Thirteen (2003)
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Review Date: September 15, 2003
Director: Catherine Hardwick
Writer: Catherine Hardwick, Nikkie Reed
Producers: Michael London, Jeffrey Levy-Hinte
Evan Rachel Wood
Nikkie Reed
Holly Hunter
The story of a 13-year old nerdie high shool girl who wants to fit in with the cool kids and decides to dress like a tramp, steal, take drugs, drink and partake in casual sexual relations in order to do so. Wow, where do I sign up?!? Seriously though, needless to say, this smart girl's changes ultimately affect the dynamic in her household, in which she lives with her single mom, brother and her mom's troubled boyfriend. When her trampie friend also "moves in" for a while, things only get more chaotic.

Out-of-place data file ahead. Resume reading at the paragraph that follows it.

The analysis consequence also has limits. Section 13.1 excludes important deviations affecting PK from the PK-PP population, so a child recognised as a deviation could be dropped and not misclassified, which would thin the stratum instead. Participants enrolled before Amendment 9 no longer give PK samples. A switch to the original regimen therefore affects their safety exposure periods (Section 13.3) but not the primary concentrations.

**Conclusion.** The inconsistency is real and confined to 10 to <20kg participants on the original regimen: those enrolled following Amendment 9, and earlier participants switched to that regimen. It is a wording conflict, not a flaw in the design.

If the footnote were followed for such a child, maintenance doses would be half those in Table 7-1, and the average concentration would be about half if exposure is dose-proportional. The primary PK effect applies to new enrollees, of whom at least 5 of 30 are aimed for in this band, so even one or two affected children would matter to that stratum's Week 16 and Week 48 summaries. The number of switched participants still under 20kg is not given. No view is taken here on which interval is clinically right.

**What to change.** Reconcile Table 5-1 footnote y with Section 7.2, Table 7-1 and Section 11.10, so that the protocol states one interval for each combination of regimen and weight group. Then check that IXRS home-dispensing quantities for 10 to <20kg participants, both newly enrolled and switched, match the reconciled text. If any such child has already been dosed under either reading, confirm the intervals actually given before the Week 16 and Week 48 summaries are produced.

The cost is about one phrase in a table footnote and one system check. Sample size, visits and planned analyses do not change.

Having heard all of the "shock" hype and considering the film to be a familiar cousin of Larry Clark's KIDS, a movie which was also written by an actual "kid" from the streets (this one was co-written by a 13-year old girl, who also co-stars in the movie), I was engaged throughout most of this film, but wasn't really shocked or offended by much of what I saw, particularly since most anyone who watches MTV for more than 3 minutes a day should know about most of this stuff already. In fact, other than the fact that this film obviously brought out the big brother in me (see my non-movie related RANT below), I really liked it overall with its "documentary feel" really giving you a true sense of authenticity and chaos in which some of these kids wade around from day to day. I'm not sure anyone who is not familiar with black culture would see anything past the fact that, according to the film, black guys just like to rap and nail white girls though, but I guess they just didn't have time to "develop" those characters, right? If the adults in this film were developed, on the other hand, I found them all to be as doubly-reprehensible as the girls, who in their weakest defense, could always argue that they simply didn't know any better. The adults, on the other hand...well. The acting is also top-notch across the board, with Evan Rachel Wood's performance standing out the most in my eyes. Some very tough scenes in here, but she pulls them all off. The brother, portrayed by Brady Corbet, was also well played, and despite having a small role, really gave you a sense of how any brother would react when seeing his sister transform before his very eyes. Jeremy Sisto was also great as "the boyfriend" and Kip Pardue's adventure with the girls was likely his only source of compensation for doing this film...and let me tell you, if so, it was damn well worth it! And yes, to all you perverts out there, the two just-teens do actually make out in the film, so if that's where you get your shits and giggles...have a blast!